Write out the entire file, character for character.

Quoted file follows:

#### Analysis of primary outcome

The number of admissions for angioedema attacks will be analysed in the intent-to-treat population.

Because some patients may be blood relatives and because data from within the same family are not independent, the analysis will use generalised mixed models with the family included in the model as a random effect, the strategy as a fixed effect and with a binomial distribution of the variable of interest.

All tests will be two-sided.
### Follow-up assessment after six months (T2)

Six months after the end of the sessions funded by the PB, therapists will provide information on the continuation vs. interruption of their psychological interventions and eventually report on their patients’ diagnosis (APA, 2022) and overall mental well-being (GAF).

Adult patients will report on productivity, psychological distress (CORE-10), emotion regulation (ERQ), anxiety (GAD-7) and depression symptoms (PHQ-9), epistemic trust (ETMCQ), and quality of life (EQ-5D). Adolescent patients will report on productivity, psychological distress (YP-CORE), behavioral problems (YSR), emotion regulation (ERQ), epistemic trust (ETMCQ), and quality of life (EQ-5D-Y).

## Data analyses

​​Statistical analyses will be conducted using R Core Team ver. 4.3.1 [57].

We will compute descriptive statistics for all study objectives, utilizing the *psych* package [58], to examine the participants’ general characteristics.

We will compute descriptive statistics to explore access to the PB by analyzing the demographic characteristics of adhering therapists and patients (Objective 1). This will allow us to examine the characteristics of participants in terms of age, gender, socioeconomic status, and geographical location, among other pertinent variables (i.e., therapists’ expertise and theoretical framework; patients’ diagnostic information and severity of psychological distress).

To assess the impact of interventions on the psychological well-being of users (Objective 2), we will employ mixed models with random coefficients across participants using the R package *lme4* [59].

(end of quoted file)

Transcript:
#### Analysis of primary outcome

The number of admissions for angioedema attacks will be analysed in the intent-to-treat population.

Because some patients may be blood relatives and because data from within the same family are not independent, the analysis will use generalised mixed models with the family included in the model as a random effect, the strategy as a fixed effect and with a binomial distribution of the variable of interest.

All tests will be two-sided.
### Follow-up assessment after six months (T2)

Six months after the end of the sessions funded by the PB, therapists will provide information on the continuation vs. interruption of their psychological interventions and eventually report on their patients’ diagnosis (APA, 2022) and overall mental well-being (GAF).

Adult patients will report on productivity, psychological distress (CORE-10), emotion regulation (ERQ), anxiety (GAD-7) and depression symptoms (PHQ-9), epistemic trust (ETMCQ), and quality of life (EQ-5D). Adolescent patients will report on productivity, psychological distress (YP-CORE), behavioral problems (YSR), emotion regulation (ERQ), epistemic trust (ETMCQ), and quality of life (EQ-5D-Y).

## Data analyses

​​Statistical analyses will be conducted using R Core Team ver. 4.3.1 [57].

We will compute descriptive statistics for all study objectives, utilizing the *psych* package [58], to examine the participants’ general characteristics.

We will compute descriptive statistics to explore access to the PB by analyzing the demographic characteristics of adhering therapists and patients (Objective 1). This will allow us to examine the characteristics of participants in terms of age, gender, socioeconomic status, and geographical location, among other pertinent variables (i.e., therapists’ expertise and theoretical framework; patients’ diagnostic information and severity of psychological distress).

To assess the impact of interventions on the psychological well-being of users (Objective 2), we will employ mixed models with random coefficients across participants using the R package *lme4* [59].